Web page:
Based on contemporary academic texts related to children’s literature, I found out that since the middle of the 20th century children’s literature has seen some major changes in its canon as well. Poets and writers have not only started to speak on various, often previously avoided, topics but the young heroes of children’s books have changed from white, middle-class kids to children of different ages, social classes and ethnicities. Poetry have undergone change concerning genre, form, authorship, target audience and increased interest in folklore and poetry performance. I explored how these contemporary trends manifested themselves in Caribbean poetry for children. I came to the conclusion that the target audience of West Indian poetry for children saw similar changes as in world literature. Originally, it portrayed only black children and was consequently aimed at a primarily black readership, but recent volumes of poetry included characters of different ethnic backgrounds and demonstrated multicultural diversity. With regard to the age range of the target audience, I believe that Caribbean children’s poetry can be enjoyed equally by children, teenagers and adults due to the serious character of its topics.
Apart from diversity in terms of theme and readership, West Indian poetry for children is characterized by its high variety of genres. In the thesis I looked at the genres of parody, poems based on art, themed anthologies and concrete poems; I also looked at the graphic design of certain poetic texts.
Due to the fact that Black British poetry is strongly, but not always positively, associated with the performance medium, it was necessary for me to study the history of performance poetry and its development in modern Britain. I came to the conclusion that Black British children’s poets intentionally stuck to the performance traditions of African griots and developed many ways of connecting with the audience and readers.
The last matter for me to tackle was the Creole language, which was frequently used in poems by West Indian authors. In my research I presented phonetic, grammar and lexical features of Caribbean Creole and spoke about Creole roots and the social status of Creole in modern British society. After further analysis of poems by James Berry, John Agard, Grace Nichols, Valerie Bloom and Benjamin Zephaniah, I concluded that by mixing Standard English with Creole, the authors broadened their choice of literary devices, created special rhythmic schemes, imitated the speech of Caribbean people, saved Creole from obsolescence and promoted West Indian heritage:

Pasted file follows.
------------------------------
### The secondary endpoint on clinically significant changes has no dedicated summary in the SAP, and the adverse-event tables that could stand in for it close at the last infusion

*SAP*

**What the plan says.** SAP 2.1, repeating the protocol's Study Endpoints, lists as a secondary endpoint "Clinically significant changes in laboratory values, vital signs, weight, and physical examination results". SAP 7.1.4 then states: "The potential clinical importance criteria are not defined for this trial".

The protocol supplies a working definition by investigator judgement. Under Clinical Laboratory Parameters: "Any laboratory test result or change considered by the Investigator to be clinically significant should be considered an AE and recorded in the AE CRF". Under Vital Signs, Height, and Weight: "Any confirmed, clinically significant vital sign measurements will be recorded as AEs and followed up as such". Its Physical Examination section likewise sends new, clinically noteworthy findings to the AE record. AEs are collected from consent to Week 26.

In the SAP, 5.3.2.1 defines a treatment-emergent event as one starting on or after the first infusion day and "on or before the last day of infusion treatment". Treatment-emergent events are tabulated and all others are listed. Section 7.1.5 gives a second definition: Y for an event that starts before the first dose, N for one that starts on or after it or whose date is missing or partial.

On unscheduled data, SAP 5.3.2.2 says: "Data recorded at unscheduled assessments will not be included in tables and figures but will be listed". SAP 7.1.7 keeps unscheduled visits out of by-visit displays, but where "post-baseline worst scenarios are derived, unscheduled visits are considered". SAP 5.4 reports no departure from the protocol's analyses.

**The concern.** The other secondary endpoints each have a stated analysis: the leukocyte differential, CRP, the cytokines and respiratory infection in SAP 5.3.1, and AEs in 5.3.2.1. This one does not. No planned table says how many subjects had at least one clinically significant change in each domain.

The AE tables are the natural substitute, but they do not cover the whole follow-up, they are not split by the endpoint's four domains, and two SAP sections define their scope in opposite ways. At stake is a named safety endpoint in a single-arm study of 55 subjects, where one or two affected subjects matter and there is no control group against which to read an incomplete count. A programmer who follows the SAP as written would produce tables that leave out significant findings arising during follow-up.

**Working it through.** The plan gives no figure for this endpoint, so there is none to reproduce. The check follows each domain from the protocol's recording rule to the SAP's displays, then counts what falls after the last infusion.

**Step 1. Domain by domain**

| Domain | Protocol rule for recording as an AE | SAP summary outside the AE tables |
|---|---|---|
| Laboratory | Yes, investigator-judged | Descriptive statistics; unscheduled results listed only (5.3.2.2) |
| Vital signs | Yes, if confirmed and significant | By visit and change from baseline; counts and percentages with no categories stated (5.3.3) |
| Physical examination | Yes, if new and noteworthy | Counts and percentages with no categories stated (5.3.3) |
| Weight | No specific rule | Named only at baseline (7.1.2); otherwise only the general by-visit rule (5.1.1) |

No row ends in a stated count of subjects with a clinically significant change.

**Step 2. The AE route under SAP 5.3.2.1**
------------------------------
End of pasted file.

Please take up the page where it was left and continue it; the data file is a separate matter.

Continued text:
“Done baby, done cry, yuh madda gone a fountain
…Sweetie water never dry, yuh get i’ dung a fountain”.
(“Outdooring”, Bloom, 62-63, 2004)
I venture the opinion that Black British poetry for children has managed to overcome the boundaries of Black literature as it is conventionally perceived, in terms of style, themes, expressive means and forms, and that it can rightfully claim its place in the mainstream of British literature. The children’s poetry of James Berry, John Agard, Grace Nichols, Valerie Bloom and Benjamin Zephaniah represents different cultures, first of all Caribbean and British, in its astonishing diversity and even brighter unity. The modern literary trend of embracing and celebrating cultural variety adds a particular value to their writings. The promotion of authentic Caribbean culture through poetry has already resulted in the inclusion of many poems by West Indian authors in collections of poetry from such leading publishing houses as the Penguin Group and Macmillan. Now the unique historical experience and cultural heritage of Black British writers, as well as their linguistic skills, are not only recognised by academics but also enjoyed by the general public, not least by a new generation of Britons who will find them not only amusing but also instructive.
Berry, James. Only One of Me: Selected Poems. London: Macmillan Children’s, 2004. Print.
Bloom, Valerie, and David Dean. Whoop an’ Shout! London: Macmillan Children’s, 2004. Print.
Zephaniah, Benjamin, and Sarah Symonds. Wicked World! London: Puffin, 2000. Print.